Lucas Cranach the Elder
Lucas Maler was the son of Hans Maler (Müller), who was also a painter by trade. He was born in Cranach (now spelled Kronach), Germany in October of 1472. He most likely learned painting from his father from 1495 to 1498, but he may have also had the opportunity to study with south German masters in the nearby capital of Bamberg or possibly Aschaffenburg before moving to Vienna. Besides drawing and painting, his training included the arts of engraving and printmaking in the style of the Renaissance.
Cranach is one of the most influential Renaissance artists to come out of 16th century Germany. His earliest surviving pieces were dated from 1502, and produced while he was already living in Vienna. It appears that he took on the name of Lucas Cranach while in Vienna, which was a common tradition of the time, to associate one’s name with the town of their birth. The students of the Danube School (of Art) in Vienna showed significant artistic changes in their illustrations and painting styles due to his influential productions he was there. His fame in Vienna by then must have been such that he received a letter of employment from Duke Friedrich III, in 1504, offering twice the salary as the Duke’s former court artist.
He was chosen by many of the German nobility to paint their official portraits, and additionally a number of his portraits were of the leaders of the Protestant Reformation, as he was a close friend of Martin Luther (a monk who was ex-communicated for his controversial – Lutheran – beliefs). Cranach had embraced the Protestant Reformation and many of his religious paintings thereafter showed his effort of representing those changing beliefs through art. One of the most popular themes of the day remained to be paintings of nudes of both religious and mythological subjects; Cranach would paint many such works as those throughout his career.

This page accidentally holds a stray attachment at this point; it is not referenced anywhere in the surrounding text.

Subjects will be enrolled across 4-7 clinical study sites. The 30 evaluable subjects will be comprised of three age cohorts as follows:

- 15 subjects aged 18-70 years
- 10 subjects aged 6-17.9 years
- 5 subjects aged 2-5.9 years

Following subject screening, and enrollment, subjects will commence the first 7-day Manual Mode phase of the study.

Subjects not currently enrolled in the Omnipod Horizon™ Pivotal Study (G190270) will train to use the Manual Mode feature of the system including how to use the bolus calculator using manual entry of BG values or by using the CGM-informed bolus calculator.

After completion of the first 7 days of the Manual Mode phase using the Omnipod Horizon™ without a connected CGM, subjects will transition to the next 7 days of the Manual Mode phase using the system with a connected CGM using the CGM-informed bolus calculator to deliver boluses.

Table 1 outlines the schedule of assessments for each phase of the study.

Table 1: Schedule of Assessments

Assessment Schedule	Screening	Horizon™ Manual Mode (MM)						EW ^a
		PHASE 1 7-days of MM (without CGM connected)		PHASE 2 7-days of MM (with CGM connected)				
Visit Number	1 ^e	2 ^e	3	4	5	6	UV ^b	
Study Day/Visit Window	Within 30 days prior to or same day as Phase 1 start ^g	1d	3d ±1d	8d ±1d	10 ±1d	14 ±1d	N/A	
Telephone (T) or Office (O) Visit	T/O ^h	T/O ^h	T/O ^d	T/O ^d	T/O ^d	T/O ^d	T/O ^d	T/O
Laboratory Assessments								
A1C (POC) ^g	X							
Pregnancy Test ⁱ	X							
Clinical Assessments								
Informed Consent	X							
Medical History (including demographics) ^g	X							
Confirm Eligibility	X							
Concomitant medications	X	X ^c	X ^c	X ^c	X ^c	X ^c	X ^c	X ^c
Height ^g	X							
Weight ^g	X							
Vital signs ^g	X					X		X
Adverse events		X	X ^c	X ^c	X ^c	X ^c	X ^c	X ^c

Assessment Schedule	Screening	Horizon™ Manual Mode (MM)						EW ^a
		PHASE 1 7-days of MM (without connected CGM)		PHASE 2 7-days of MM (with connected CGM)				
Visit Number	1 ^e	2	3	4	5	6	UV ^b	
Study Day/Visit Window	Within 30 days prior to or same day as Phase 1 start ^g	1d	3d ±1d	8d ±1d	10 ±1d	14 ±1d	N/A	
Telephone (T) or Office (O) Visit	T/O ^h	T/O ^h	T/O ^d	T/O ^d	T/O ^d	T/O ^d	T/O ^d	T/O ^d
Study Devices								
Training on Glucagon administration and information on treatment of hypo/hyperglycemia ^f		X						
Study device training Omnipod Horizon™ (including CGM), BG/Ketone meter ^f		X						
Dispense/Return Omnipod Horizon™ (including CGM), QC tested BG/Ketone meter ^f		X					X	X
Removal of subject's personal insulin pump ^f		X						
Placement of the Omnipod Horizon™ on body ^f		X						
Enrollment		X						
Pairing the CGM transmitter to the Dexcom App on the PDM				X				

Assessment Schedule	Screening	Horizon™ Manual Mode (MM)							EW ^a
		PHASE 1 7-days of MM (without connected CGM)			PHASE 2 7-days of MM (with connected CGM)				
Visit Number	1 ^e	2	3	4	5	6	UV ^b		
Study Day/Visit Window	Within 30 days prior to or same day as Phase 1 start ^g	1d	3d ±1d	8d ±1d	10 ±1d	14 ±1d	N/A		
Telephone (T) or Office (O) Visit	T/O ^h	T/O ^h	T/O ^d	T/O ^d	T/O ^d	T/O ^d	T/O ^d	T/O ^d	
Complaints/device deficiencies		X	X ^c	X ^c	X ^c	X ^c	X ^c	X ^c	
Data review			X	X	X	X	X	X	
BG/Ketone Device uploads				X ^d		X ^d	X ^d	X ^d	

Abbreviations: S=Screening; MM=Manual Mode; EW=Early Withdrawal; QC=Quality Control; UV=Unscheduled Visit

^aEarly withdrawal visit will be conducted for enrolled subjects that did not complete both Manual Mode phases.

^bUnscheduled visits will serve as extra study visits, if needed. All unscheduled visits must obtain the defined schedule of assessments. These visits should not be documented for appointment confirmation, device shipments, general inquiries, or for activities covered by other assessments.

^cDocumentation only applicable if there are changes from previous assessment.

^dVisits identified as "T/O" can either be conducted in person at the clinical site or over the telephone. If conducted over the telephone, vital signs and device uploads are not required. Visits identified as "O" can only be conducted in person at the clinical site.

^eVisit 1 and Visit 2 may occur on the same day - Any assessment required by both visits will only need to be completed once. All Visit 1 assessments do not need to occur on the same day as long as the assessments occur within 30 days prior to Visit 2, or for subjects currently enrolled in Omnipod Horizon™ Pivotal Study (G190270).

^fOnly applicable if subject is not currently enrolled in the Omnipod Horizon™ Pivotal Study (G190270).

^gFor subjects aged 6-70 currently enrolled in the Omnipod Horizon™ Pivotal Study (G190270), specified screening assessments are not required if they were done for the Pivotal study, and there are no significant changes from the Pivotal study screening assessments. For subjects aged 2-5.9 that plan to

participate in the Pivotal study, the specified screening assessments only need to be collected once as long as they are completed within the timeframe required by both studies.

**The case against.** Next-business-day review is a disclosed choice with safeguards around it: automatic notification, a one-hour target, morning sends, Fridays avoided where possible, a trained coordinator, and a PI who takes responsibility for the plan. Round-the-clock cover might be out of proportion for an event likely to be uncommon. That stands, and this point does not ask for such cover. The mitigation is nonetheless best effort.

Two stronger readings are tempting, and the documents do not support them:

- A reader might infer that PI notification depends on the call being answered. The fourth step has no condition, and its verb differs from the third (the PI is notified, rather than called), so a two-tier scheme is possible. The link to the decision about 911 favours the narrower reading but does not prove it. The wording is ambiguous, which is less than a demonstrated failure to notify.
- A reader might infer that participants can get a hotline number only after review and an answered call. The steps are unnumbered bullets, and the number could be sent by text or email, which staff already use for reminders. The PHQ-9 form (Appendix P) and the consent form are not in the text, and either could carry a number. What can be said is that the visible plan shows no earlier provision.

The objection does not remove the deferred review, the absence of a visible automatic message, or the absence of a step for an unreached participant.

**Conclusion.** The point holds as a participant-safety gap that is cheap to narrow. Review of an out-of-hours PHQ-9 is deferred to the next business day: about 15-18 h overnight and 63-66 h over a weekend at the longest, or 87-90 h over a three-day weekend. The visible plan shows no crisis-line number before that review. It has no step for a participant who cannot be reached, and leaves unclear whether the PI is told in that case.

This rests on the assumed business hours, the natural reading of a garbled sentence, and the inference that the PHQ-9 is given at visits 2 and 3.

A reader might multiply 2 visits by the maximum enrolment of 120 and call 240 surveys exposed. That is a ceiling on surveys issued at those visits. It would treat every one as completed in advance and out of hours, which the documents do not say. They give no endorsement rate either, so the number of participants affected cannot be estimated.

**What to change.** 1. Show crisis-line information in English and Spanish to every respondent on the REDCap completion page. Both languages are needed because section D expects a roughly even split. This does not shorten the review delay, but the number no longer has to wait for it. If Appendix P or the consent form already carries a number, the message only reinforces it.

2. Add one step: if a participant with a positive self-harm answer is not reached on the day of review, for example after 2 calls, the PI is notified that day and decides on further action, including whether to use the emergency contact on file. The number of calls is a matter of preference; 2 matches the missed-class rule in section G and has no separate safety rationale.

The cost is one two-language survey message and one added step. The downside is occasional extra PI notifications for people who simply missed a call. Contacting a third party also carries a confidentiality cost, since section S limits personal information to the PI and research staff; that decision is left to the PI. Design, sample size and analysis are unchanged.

His earliest works are considered his best; critics feel that he had lost some of his passion in his work after he reached 30 years of age. Cranach’s painting of the Crucifixion (1500), which he made while in Venice, along with his St. Jerome in Penitence (1502), are grand examples of his emotional force as a young avant-garde artist. His style did undergo changes as he followed the expectations of the Saxony court, and after a decade he eventually settled on a form of portraiture that made him a pioneer of frigid state portraits. His full-length portraits of Duke Henry the Pious and Duchess Katharina von Mecklenburg (1514) are splendid representations of the portraiture style which Cranach chose to remain with for the rest of his life.
Cranach had as many as ten apprentices in his large workshop, including his two sons Hans Cranach and Lucas Cranach the Younger. There is some issue concerning Cranach’s later paintings, after 1515, because of the lack of dates and the use of his signature on all works leaving his shop. His monogram from 1504 to 1506 was an entwined LC; then a separated LC until 1509. Again he changed his signature, adding his coat of arms - a winged serpent - between the initials, which was used until1514. All of his paintings in his workshop, from 1515 onwards, were signed with just the winged serpent.
Most of his paintings past 1515 were mass produced in his shop and copied from his previous works. His son, Lucas, and the apprentices even continued to paint versions of Cranach’s works for decades after he’d died, and the signature coat of arms was continually used and never dated. He was buried in 1553, and written on his tombstone are the words “Pictor celerrimus” which means “swiftest of painters”; Cranach’s contemporaries had been amazed at the speed in which Cranach would paint. His artworks are considered impulsive, imaginative and energetically creative; his productions were extremely popular in his time. Political and social upheavals in the 16th century made people long for idyllic paintings showing the beauty of man and nature - Cranach provided them just that.